Contributed by Esther Campbell

After the revolution of December 1998, Romania had a difficult time recovering social and economic stability.  The population had been left with many devastating problems created by the former government.  One of these was a huge number of children in orphanages with little money to look after them. In the early 1990s, Peter Mrazik, a young teacher from Alberta made a trip to Romania to see first hand if he could do anything to help these children, the plight of whom was so much in the news at this time.

Experiencing the desperate state of the many orphans there, he determined to find solutions. With the help of his church and community back in Alberta he was able to raise funds and in 1996 CAIRD (Children’s Aid International Relief and Development) was formed.  It took the form of an orphanage staffed by Christian workers from Canada and Romania.  Peter and his wife Haley moved to Romania to live permanently to direct the operation.  The orphanage was called Father’s House and became a growing success, eventually morphing into a community of financially supported Christian-Romanian couples willing and dedicated to raising these children as part of their own families.


 As the work grew there was constant opportunity to work in the broader community and CAIRD was responding.  In 2003 Peter was given the chance to help in the medical services of the area.  Access to doctors was limited in the smaller villages due to travel on poor roads with no public transportation.  Ekatarina, a recently graduated Romanian nurse, volunteered to provide health services to a few towns 2 or 3 afternoons a week. Although she had no training in this area, she felt God calling her into this unfamiliar and unknown ministry.  Peter’s contacts in Canada suggested that he speak with Alma Funk at Red Deer College for advice on how to best implement a successful community health program.  Alma immediately was hooked on the idea as development work was very close to her missionary heart.  She herself had seen evidence of the health problems facing this country.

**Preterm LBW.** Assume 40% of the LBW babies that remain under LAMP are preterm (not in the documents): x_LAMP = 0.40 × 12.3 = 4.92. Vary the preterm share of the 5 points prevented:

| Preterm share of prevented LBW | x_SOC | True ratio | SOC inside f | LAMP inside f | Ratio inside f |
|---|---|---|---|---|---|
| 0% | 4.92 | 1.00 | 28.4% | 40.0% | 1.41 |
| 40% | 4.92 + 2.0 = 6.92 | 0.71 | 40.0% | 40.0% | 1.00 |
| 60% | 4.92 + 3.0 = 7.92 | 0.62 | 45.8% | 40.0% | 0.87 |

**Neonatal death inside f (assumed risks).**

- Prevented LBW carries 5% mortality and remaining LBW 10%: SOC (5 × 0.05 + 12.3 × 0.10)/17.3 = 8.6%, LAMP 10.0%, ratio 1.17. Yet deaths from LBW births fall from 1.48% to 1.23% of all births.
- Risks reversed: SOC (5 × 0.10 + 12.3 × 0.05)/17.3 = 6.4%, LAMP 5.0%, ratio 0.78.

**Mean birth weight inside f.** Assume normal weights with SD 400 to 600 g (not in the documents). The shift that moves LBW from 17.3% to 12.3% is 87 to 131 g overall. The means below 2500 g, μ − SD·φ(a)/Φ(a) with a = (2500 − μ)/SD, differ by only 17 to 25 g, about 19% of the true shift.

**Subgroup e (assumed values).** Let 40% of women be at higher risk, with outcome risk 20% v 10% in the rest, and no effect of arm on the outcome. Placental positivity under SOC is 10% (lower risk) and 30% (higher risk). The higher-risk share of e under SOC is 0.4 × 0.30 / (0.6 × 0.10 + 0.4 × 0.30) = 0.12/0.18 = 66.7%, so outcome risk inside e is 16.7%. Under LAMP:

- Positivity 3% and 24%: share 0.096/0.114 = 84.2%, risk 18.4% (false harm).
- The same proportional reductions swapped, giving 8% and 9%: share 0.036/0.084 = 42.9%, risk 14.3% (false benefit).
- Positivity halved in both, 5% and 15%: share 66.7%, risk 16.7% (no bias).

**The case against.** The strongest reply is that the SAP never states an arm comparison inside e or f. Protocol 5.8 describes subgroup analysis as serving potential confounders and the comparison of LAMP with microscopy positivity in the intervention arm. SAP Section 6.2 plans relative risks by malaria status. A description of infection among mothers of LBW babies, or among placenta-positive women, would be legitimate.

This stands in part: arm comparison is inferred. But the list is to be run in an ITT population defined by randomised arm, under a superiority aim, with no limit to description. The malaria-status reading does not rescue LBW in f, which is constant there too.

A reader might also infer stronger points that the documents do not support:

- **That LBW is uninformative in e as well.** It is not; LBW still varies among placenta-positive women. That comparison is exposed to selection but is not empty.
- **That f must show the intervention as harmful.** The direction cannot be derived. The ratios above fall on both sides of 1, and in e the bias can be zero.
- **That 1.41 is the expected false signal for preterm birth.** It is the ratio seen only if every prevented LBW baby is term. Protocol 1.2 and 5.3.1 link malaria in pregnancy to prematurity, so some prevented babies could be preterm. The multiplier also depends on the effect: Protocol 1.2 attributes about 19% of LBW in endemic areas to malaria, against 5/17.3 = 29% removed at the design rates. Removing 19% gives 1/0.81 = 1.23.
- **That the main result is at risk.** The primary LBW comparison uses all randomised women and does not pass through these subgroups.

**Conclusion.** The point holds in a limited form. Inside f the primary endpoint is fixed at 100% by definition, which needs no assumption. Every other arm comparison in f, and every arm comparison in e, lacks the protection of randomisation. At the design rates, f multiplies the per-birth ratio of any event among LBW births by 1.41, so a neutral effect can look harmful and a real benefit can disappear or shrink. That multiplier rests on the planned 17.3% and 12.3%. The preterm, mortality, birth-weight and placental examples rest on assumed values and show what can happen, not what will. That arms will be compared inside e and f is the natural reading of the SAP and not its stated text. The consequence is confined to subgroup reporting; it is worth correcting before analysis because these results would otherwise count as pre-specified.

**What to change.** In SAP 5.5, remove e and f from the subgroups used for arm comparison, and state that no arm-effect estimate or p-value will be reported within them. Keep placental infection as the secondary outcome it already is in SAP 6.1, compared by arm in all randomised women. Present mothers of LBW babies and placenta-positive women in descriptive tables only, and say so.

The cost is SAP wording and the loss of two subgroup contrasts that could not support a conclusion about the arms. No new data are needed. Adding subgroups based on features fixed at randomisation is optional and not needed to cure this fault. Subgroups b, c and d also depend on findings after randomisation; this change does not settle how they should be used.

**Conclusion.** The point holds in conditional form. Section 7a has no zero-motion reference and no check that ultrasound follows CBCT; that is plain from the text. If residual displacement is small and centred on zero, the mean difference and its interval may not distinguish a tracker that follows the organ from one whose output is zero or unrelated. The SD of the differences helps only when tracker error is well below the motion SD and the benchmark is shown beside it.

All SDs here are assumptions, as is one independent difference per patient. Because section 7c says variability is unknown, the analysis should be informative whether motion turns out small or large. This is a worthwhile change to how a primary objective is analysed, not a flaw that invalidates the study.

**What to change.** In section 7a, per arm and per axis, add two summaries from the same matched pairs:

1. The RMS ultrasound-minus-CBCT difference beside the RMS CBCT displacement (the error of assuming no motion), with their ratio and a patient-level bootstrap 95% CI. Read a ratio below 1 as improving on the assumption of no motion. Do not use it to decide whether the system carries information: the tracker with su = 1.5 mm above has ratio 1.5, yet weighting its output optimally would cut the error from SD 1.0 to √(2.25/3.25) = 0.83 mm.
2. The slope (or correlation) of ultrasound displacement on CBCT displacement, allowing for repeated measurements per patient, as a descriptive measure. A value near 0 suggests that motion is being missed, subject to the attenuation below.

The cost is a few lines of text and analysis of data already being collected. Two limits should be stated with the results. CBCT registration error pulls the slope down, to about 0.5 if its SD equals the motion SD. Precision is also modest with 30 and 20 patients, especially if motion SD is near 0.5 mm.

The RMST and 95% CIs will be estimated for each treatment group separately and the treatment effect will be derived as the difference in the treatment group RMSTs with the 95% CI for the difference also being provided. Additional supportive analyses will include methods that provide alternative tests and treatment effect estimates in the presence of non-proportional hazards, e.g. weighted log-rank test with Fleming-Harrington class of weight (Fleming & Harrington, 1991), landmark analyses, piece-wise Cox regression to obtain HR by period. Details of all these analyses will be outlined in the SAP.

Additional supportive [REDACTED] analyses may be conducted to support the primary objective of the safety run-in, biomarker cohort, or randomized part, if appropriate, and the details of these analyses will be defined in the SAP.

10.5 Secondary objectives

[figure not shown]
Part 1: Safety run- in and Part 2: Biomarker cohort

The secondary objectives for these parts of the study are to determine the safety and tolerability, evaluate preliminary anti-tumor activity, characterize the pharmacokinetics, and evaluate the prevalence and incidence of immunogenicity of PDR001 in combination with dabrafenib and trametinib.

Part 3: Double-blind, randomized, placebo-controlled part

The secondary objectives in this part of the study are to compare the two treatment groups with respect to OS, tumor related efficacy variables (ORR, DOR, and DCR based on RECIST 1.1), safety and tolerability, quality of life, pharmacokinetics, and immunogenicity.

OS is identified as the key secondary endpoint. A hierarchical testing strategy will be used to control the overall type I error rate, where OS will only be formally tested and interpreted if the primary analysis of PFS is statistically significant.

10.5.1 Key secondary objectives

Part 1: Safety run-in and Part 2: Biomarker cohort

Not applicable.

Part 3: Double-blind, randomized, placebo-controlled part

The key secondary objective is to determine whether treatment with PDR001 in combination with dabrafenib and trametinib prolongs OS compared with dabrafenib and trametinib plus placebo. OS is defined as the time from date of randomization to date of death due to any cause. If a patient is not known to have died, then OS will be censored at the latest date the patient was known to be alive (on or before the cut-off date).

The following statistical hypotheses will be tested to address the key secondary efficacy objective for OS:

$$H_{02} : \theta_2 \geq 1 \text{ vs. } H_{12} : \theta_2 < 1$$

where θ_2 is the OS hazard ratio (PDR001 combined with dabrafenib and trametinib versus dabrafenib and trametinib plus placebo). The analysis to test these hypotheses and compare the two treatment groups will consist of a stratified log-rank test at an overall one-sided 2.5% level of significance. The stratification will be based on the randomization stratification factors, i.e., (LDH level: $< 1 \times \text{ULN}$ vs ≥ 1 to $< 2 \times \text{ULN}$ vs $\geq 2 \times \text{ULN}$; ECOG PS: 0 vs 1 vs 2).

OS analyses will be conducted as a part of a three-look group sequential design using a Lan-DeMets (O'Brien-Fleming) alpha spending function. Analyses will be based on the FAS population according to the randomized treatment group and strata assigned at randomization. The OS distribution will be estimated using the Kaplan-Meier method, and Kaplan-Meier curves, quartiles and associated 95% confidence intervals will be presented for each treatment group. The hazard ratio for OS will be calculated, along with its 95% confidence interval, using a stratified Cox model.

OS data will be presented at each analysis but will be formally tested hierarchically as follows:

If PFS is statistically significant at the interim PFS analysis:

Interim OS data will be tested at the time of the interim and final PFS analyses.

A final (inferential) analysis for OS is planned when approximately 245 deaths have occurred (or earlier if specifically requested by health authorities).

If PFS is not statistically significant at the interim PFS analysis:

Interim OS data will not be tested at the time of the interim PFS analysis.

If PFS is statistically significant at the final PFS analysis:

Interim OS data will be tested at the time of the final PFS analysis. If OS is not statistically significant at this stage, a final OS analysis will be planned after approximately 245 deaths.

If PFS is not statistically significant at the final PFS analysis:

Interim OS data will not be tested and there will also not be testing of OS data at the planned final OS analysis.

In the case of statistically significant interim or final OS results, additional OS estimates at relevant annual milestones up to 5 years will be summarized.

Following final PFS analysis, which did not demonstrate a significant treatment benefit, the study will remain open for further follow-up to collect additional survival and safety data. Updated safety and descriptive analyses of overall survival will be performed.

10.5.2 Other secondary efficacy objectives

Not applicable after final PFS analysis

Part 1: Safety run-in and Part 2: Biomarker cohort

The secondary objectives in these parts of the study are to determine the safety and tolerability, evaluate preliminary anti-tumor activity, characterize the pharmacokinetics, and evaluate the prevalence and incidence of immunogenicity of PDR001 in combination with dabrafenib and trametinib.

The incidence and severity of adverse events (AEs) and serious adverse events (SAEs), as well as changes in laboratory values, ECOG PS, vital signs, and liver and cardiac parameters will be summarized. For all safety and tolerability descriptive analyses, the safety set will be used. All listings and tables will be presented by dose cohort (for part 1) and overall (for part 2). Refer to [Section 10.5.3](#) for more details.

CrossRoads supported this idea and Alma subsequently agreed to accept the challenge of developing such a program.  In 2003 she was commissioned by the church and sent to Romania for 10 days. George Campbell accompanied Alma to provide moral support and advice. In Medias many long hours were spent with Ekatarina planning the community outreach program.  During this time George supervised a non-English speaking crew demolishing an old shed and building a garage for a Father’s House van.  Together Alma and George visited villages around the city to find suitable places for Ekatarina to visit.  They stayed at the orphanage and got to know the children and staff. One of the children they developed a relationship with was named Anca, a little girl Peter and Haley were in the process of formally adopting.



Anca playing ‘Dutch Blitz’ at Father’s House with Alma and George



Anca at her pharmacy in Romania

For the past fifteen years CrossRoads has supported CAIRD in Romania and continues to do so. CrossRoads also helps to support Kory and Erin Sikstrom in Craiova in their work with teenagers in the school system and John and Cheryl Zumbrunn in their work of providing adult education for the disadvantaged in Timosara.

Today Anca is in Canada to tell her remarkable story of being rescued from the poverty of Romania, becoming a believer in Christ and a successful member of Romanian society.

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